This way, numerous African and Latin American countries have specialized in producing for export (agribusiness, oil, coffee, meat, minerals, metals, fruit, etc) and became no longer able to feed their own populations.

One must now ask: What will happen when the high costs in international transportation threaten the present globalized model of trade and distribution, in which goods have to be transported over distances of thousands of miles?

What will happen when the freight costs (per  ton) become astronomical? it will no longer be sustainable.

What will happen then?

A tentative answer: there could be a return to the theory — confirmed all over millennia — of the countries seeking self-sufficiency in food production.  This intuitive theory, full of good sense, however, has been brutally destroyed by modern-day capitalism (Cuba, with its post-1989 experience, could then lecture the world).

But will this system have the intelligence, the rationality and the resolve, with a view  to promoting significant changes in social class relations? A return to of food self-sufficiency would mean, by itself, an authentic revolution pertaining to the dominant oligopolistic structures of trade and distribution which prevail in today’s world. We can predict that monopoly capital will ferociously combat such course and do every possible and imaginary effort to prevent the adoption of such route.

The problem of transportation will be equally real concerning the structures of distribution within each country. Even with the present barrel prices at a normal “level” there are already African countries that don’t even have the resources to import oil refined products. This situation could extend to other oil non-producing countries, in Africa and elsewhere.  We can only imagine that the difficulties in transportation might give birth to localized production within each country, with probable initial retrocessions in levels of productivity (more primitive methods, etc).

City-countryside relations will be equally affected; the countryside will have difficulty in feeding the “inflated” cities of the erroneously-called Third World.

Concerning production, the consequences reveal such a multifaceted and complex character that it is hard to predict what could be the final outcome. Though summarily, and without intending to act as a futurologist, I can imagine some possible consequences:

  • In agriculture, we verify that the intensive type (the so-called agribusiness) rests on inputs whose origin lies on oil — that’s the case of nitrogenous fertilizers, pesticides and fungicides, fuel for agromachinery, etc. Consequently, oil scarcity will tend to reduce work productivity and the profitability provided by land. And this would occur more intensely in “fatigued” lands, which have been producing for many generations and whose fertility can only be restored by artificial means. Mankind has been extracting fertilizers from the land almost for 200 years now and discarding them out in the cities sewers.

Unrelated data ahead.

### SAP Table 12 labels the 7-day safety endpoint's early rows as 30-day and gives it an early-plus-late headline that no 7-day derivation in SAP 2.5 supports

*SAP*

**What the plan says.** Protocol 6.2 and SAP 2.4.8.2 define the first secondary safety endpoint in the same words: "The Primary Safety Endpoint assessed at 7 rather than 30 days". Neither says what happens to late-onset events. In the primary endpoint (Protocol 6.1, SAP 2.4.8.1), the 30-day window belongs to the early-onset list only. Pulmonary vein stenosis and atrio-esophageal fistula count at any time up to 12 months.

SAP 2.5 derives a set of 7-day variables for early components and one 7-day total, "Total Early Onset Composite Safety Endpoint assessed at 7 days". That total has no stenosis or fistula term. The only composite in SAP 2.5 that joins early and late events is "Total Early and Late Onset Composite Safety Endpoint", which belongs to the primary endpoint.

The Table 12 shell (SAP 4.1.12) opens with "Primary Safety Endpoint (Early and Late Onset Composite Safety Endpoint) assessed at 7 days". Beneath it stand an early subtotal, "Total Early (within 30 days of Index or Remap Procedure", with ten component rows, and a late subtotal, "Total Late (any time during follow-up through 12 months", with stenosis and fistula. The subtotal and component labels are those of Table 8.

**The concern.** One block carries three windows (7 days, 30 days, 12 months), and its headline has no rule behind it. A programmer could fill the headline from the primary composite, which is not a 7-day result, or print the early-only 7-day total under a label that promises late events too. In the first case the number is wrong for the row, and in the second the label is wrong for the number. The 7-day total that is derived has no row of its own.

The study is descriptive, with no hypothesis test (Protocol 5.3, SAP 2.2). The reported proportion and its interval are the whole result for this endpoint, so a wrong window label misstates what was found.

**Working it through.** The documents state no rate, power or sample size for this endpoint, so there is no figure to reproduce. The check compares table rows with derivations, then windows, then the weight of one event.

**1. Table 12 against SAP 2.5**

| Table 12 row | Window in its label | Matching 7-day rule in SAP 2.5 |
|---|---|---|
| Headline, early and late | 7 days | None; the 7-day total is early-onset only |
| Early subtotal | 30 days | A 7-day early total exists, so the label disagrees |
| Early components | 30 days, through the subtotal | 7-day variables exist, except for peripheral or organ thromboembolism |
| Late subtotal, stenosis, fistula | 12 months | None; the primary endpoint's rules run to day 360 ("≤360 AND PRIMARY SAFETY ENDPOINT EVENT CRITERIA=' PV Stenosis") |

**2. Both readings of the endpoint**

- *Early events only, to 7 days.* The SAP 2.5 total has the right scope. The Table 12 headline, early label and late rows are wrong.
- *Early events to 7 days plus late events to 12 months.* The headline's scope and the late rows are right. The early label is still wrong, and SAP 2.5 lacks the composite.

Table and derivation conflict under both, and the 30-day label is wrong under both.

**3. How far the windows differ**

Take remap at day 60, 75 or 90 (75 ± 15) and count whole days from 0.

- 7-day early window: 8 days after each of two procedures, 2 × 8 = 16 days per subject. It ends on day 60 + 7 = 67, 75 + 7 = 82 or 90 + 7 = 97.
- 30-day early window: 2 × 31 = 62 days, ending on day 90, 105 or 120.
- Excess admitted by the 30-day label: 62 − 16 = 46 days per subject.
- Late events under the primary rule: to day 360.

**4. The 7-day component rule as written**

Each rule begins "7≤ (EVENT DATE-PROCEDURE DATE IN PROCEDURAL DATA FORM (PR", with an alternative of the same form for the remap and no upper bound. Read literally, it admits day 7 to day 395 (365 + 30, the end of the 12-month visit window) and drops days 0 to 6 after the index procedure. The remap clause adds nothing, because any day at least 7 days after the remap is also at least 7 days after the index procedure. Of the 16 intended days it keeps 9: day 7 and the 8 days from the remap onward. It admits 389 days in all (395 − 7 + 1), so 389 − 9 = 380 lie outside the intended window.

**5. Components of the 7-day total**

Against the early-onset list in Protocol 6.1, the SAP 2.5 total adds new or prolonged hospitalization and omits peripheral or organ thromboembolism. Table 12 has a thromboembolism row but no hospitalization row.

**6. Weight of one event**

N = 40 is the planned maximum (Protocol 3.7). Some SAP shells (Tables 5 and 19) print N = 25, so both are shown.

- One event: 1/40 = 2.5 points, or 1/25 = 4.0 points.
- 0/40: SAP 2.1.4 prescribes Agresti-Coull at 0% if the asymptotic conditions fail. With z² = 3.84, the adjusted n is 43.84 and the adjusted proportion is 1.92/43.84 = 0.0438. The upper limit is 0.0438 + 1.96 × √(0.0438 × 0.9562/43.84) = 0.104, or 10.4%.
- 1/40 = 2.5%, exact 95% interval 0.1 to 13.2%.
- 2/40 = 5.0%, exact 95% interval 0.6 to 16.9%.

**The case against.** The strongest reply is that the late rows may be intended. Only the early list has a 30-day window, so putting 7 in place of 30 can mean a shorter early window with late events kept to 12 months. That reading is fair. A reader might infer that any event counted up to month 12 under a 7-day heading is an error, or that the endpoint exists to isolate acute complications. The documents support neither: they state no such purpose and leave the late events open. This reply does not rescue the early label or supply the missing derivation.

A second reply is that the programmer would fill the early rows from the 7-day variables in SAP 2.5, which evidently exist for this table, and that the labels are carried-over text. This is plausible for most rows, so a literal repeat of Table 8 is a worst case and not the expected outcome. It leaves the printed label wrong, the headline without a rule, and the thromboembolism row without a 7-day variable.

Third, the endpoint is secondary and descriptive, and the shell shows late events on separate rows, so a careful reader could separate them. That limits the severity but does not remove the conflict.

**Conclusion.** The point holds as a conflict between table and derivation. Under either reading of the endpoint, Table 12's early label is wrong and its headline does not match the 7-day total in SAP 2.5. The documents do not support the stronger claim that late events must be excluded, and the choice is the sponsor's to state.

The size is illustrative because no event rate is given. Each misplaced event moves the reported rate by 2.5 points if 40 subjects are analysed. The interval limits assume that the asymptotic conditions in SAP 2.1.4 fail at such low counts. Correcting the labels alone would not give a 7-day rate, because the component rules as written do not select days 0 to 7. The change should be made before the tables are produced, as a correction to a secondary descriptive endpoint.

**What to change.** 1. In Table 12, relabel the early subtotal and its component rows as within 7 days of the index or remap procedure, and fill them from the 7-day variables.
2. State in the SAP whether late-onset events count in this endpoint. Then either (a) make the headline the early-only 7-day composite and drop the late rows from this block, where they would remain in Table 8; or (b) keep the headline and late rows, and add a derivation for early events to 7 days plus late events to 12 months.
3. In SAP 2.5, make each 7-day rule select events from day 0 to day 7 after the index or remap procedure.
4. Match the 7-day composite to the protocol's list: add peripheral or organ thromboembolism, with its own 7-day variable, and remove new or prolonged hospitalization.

• In the case of small-scale agriculture the prospect would naturally be less serious in comparison to the first one. However, we still need to know in what way this could produce a sufficient surplus able to restore the losses of intensive agriculture. Propriety relations will certainly have to be altered in order to allow land access to millions of new farmers.
  • Demographic consequences are also a distinct possibility, both at the level of the population growth rate as well as pertaining to the spatial distribution of population — namely a de-urbanization, with a return to the countryside in order to farm the land. The present proportion in developed countries, in which 10% of the population feeds the remnant 90%, in all likelihood canot be maintained. More people will have to dedicate themselves to farming.
  • Industry will be directly affected, naturally beginning by the most “energivorous”. The obsolescence of some parts of the world’s industrial park constitutes a strong possibility, as well as the dumping and discarding of many of them (oil refineries, factories of conventional vehicles, etc). We might see the emergence of smaller industries more self-sufficient in the use of energy, following the lines advocated by Schumacher. Therefore, it will not  represent a return to the historical past because now mankind benefits from a patrimony of acquired knowledge that can be put to the service of producing in new moulds (electronics devours less energy and can be at the service of production). This process would most certainly lead to the development of renewable forms of energy (solar thermal and photovoltaic, wind-power, tides, waves, geothermic, hydroelectric, biogas and biomass, etc), of natural gas (whose Hubbert’s Curve appears more linear, more extensive in time and with a less defined peak) and of nuclear. Less certain are the prospects of the hydrogen, since the latter is not a primary energy source (Its advocates, like Rifkin and the European Union, have not yet explained where it can be extracted from at sustainable costs when natural gas and oil come to an end — there’s also an energy waste in order to obtain hydrogen from water!).
    • These brief strokes are a mere impressionist perspective in order to convey an idea of the Era Transition about to come. These are simple examples of alterations that could arise.

      But whatever the changes, we can be certain that huge alterations will inevitably arise in the production mode and the Worldwide strucutres of distribution, and nothing will be at it was before.

      We are then faced with an announced and predictable crisis in terms of chronology. Many analysts predict the end of the present “plateau” of Hubbert’s Curve by 2008. Less predictable in terms of dates is the possible outcome and impacts of the crisis on the capitalist mode of production and its longterm tendancy towards (postponed) systemic collapse.

      The above mentioned processes are likely to bring about wide-ranging modifications, more significant than those brought about by the Industrial Revolution in the nineteenth century resulting from the invention of the steam engine. The industrial  revolution was initially confined to Great-Britain. It then spread very slowly for more than a hundred years throughout the world (and even so not throughout the whole world, for industrialization hasn’t even nowadays reached vast areas worldwide).

      On the other hand, the end of the Oil Era will affect the whole world in synchrony: the scarcity of oil will simultaneously affect everybody.